Yet, as we are seeing, not all monopolies are created equal. The monopolies of the Pakistan Cricket Board and Cricket Sri Lanka, in particular, have become licences to shred money. According to the new PCB chairman, Ijaz Butt, the payroll under his predecessor grew from 300 to 800 in less than two years. What on earth did they all do? And who knows where the money poured into Zimbabwe Cricket ends up? (Trick question: the ICC do, thanks to KPMG, but they're not telling).

These monopolies are also changing before our eyes. The Board of Control for Cricket in India's monopoly is guarded like Fort Knox; the West Indies Cricket Board's is as sturdy as a clapboard outhouse. But in both cases they are, somewhat uneasily, shared. Subhash Chandra's Indian Cricket League has muscled in on the BCCI's lucrative market; the WICB has obtained Allen Stanford as a sugar daddy. The ECB, of course, likes the sheen on his bling too.

 
 
The days when the ICC executive board could claim to represent the most important cricket organisations in the world, and collectively to incarnate "international cricket", are no more. The ICL explicitly works against the grain of that structure already, the IPL more subtly
 

In fact, the days when the 10 individuals on the ICC executive board could claim to represent the 10 most important cricket organisations in the world, and collectively to incarnate "international cricket", are no more. The ICL explicitly works against the grain of that structure already, with its teams from Pakistan, Bangladesh, and possibly Sri Lanka, operating a miniature alternative version of international cricket. So, albeit in a subtler way, does the Indian Premier League, its participants based not on the state associations constituting the BCCI but city-based commercial franchises - apparently on the (very shrewd) recommendation of broadcast partner Sony.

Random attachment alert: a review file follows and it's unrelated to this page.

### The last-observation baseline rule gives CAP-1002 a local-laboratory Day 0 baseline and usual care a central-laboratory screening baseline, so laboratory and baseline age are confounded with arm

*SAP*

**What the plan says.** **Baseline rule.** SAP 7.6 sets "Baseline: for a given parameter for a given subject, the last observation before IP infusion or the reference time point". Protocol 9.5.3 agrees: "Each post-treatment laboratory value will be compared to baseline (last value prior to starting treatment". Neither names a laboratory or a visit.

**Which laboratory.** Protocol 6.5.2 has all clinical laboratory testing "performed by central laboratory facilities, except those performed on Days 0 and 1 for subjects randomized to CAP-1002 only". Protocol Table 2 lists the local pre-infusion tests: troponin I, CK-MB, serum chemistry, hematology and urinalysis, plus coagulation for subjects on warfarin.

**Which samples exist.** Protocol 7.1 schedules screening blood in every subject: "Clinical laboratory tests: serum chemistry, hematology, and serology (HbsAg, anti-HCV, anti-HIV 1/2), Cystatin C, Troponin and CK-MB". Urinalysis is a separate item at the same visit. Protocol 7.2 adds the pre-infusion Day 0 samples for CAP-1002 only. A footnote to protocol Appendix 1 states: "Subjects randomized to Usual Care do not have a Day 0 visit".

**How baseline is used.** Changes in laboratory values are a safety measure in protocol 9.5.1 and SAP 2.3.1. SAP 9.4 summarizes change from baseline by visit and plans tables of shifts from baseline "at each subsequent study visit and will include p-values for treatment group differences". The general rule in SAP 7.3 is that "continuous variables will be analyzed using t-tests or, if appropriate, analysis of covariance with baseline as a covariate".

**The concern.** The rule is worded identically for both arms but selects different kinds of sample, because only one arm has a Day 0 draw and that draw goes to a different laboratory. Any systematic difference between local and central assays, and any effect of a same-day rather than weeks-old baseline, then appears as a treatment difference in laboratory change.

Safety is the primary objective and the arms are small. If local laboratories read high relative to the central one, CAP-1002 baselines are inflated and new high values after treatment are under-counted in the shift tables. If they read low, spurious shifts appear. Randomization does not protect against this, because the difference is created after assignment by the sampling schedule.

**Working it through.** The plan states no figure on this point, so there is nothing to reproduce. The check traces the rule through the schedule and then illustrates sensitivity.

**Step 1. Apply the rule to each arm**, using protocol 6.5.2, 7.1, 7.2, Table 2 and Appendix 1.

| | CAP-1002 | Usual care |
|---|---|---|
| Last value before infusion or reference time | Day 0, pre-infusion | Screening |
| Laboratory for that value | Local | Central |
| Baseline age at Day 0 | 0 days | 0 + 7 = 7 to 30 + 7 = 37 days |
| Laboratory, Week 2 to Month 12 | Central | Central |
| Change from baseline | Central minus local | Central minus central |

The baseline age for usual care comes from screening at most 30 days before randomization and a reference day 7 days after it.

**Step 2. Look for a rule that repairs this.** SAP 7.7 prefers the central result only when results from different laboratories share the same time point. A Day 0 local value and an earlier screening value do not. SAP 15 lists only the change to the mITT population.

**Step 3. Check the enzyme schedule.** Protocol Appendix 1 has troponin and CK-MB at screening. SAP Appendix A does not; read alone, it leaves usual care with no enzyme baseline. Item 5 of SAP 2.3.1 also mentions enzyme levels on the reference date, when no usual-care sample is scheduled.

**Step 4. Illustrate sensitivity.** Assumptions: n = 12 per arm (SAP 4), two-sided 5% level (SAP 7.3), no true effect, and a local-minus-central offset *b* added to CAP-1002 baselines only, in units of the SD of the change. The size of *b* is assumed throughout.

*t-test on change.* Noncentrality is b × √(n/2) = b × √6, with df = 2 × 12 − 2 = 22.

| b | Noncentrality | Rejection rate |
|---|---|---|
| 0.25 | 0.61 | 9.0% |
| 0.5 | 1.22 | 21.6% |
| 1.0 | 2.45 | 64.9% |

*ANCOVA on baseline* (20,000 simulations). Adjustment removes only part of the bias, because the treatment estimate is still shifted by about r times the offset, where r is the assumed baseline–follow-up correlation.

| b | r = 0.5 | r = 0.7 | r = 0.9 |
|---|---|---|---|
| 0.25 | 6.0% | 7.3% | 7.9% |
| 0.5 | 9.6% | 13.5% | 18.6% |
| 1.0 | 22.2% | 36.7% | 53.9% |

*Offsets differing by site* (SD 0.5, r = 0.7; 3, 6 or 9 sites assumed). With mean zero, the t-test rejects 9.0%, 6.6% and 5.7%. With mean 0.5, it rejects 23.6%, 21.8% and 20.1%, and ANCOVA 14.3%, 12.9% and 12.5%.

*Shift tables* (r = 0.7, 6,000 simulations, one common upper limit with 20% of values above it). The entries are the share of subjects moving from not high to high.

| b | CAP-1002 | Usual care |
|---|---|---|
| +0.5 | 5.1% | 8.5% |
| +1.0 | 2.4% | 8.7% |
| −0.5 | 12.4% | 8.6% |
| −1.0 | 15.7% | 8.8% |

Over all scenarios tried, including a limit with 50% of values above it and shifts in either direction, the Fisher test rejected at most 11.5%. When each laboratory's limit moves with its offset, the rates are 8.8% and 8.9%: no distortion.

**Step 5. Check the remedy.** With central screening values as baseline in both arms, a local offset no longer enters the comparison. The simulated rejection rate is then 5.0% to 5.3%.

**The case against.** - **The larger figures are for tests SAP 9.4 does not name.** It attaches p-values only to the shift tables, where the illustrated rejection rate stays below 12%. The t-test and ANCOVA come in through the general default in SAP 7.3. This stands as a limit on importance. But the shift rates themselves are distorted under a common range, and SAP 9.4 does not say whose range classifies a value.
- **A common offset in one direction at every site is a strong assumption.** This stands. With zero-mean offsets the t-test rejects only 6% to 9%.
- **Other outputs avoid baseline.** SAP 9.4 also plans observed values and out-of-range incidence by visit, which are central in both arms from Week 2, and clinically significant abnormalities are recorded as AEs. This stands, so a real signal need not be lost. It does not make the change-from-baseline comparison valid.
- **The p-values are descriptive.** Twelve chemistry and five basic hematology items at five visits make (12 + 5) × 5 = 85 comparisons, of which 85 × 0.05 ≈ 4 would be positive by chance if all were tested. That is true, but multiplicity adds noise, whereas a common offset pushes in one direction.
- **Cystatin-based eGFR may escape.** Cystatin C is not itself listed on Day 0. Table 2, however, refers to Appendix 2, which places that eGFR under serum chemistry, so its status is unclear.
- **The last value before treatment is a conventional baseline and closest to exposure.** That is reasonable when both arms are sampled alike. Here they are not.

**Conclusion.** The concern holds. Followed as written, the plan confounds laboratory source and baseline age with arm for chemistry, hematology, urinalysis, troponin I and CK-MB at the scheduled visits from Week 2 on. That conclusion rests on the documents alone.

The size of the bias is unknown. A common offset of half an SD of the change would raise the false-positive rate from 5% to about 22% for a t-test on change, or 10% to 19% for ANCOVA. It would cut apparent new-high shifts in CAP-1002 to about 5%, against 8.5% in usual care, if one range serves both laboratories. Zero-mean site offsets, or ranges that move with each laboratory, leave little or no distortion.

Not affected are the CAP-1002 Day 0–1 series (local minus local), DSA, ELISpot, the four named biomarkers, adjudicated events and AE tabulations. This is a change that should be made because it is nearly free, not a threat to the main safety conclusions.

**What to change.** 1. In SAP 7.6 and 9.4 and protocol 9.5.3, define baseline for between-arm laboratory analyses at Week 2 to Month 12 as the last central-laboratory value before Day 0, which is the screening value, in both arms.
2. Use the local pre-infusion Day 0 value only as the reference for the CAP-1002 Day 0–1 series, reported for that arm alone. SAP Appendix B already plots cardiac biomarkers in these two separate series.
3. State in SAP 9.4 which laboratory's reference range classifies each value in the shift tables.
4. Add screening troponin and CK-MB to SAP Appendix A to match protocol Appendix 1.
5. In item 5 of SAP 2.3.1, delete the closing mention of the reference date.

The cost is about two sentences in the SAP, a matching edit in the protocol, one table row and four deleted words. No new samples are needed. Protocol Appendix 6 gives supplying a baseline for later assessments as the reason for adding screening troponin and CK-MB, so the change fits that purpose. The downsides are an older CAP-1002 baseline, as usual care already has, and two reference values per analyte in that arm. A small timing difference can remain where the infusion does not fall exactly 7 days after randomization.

The emanating strains of these developments are being felt even in pacific and prosperous Australia. In the last week, for instance, both Cricket Victoria and Queensland Cricket have kvetched publicly about not having top players available for the KFC Big Bash playoff that entitles them to entry in India's quasi-domestic Champions League (deferred, after the horrors of Mumbai, to later this year). Cricket Australia gave them short shrift, but their complaints were understandable - the Champions League gives new relevance to state, province and county-based bodies, offering revenue they need not share with jealous rivals.

Then there are the players, once stirred only by flags of country, now no less excited by flags of convenience. The England team have just flown to the Caribbean with several key players who have been dickering with their central contracts since September as they wait for Twenty20 opportunities to crystallise. The players are commercial entities to be reckoned with already: Sourav Ganguly has retired wealthier than Cricket Sri Lanka; if he wearies of fishing, Matthew Hayden might be able to engineer a leveraged buyout of Cricket Queensland. The players compete, moreover, in the same market for sponsorship as the boards that have traditionally staged international cricket. After all, why sign your brand up to the West Indian cricket team if the endorsement you really want is Chris Gayle's? Yet how are boards to be recompensed for the possible, nay likely, unavailability of players representing IPL franchises? Answer: not at all.

In some respects, the ICC is now the finished article, representing the culmination of international cricket as the premium form of the game - in a time quite probably past that culmination. As C Northcote Parkinson put it in one of his facetious laws: "A perfection of planned layout is achieved only by institutions on the point of collapse." Indeed, a centenary kind of suits it. After all, except maybe a telegram from the Queen, too few friends and too many candles, what's a 100th birthday worth anyway?

Gideon Haigh is a cricket historian and writer